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Appears in Collections:Faculty of Social Sciences eTheses
Title: Opening the door on student learning: using artefacts to explore pharmacy students’ learning practices
Author(s): Edwards, Ruth M.
Supervisor(s): I'Anson, John
Munday, Ian
Keywords: pharmacy
Issue Date: May-2013
Publisher: University of Stirling
Abstract: Pharmacy as a profession is on a path of significant change with many external and internal influences on the nature and conceptions of professional practice and the diverse and changing nature of this knowledge in turn creates a challenge for pharmacy educators. Conceptual changes to pharmacy knowledge and practice have profound pedagogical implications for how pharmacy education will change over the next few years. This study makes an original contribution to knowledge in pharmacy education, both in terms of the methodology used (the use of artefacts to explore learning with pharmacy students and the use of theory from anthropology, fine art and literature from English medieval poetry to view the data) and also in terms of the findings. The key findings of the study are that artefacts afford access to insight into pharmacy students’ learning, and use of these identified a number of learning and assessment practices, particularly some normally un-noticed practices. Using fine art to view participants’ assessment practices has allowed insight into their conceptions of assessment (as the summative written examination) and hence their views on feedback. In particular there was a strong affective dimension expressed in participants’ accounts of their learning, which is often ignored in teaching, learning and assessment practices. Participants’ learning is constructed through a ‘meshwork’ of interconnected and interwoven practices. The difficulties experienced by participants were explored and were found to be primarily modal (relating to a particular way of thinking or practising) or ontological (relating to ‘being’ or ‘becoming’ as a pharmacy student or to their professional identity). Recommendations for MPharm curriculum development at Robert Gordon University are discussed along with the implications for the wider professional community. (Please note this is a redacted version of the thesis. Some images have been removed for copyright reasons.)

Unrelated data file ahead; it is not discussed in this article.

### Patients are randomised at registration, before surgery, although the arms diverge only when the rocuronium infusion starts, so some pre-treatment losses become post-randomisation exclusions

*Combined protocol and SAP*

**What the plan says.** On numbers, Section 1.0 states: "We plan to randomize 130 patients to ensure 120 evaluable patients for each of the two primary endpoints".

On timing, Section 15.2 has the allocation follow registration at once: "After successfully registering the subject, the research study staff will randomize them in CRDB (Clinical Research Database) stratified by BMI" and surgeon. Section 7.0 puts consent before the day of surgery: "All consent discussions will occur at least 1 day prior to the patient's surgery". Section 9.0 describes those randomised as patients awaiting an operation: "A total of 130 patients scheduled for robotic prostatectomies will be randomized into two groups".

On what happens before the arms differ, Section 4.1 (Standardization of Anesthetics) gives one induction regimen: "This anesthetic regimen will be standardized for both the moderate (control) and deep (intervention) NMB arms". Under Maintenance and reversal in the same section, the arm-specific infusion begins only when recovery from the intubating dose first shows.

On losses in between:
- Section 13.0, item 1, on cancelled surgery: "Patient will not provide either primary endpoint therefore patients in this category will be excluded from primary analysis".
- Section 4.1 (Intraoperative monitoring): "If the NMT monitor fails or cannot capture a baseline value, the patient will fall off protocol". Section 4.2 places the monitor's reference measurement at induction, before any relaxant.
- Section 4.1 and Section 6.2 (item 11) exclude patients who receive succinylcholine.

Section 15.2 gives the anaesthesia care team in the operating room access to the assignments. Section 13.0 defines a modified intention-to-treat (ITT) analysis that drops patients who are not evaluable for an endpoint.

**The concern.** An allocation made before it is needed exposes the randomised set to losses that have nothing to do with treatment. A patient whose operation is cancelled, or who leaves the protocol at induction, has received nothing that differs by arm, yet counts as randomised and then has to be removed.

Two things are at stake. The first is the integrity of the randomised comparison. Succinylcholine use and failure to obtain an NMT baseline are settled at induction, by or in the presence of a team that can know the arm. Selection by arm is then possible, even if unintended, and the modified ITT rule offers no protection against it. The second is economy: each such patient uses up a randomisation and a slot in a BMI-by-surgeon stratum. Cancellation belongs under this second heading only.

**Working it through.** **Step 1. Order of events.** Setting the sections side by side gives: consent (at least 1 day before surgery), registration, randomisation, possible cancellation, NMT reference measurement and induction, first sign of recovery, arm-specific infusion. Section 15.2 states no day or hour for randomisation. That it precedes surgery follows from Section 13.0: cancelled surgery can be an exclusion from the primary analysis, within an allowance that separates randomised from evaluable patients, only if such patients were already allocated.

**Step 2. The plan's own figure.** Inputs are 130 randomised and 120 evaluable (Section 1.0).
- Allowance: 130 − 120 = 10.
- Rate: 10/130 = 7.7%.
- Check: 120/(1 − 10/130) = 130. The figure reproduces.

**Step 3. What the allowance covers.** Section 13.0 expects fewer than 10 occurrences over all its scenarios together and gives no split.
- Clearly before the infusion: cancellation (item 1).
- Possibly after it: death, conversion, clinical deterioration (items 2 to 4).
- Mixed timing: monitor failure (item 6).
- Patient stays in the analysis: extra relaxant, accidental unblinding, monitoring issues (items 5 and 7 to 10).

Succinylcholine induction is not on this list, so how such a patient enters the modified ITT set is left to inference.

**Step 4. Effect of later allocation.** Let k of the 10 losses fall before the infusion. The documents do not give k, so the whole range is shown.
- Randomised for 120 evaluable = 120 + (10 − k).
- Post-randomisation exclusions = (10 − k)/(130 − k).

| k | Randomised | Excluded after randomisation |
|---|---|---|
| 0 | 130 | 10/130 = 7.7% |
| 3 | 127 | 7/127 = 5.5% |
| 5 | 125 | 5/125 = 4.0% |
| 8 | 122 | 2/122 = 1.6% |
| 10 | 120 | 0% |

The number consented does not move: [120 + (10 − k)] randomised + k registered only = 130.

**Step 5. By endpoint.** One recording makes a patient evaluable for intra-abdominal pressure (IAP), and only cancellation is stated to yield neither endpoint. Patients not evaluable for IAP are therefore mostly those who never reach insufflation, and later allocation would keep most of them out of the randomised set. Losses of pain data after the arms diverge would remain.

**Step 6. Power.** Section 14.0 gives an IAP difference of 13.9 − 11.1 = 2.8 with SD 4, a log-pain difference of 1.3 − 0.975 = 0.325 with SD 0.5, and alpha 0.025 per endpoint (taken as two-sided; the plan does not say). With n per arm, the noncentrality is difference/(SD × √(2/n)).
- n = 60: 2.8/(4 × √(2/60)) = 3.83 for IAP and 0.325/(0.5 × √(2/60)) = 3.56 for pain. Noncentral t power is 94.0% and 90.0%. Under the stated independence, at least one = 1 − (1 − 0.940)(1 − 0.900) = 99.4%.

Type: Thesis or Dissertation

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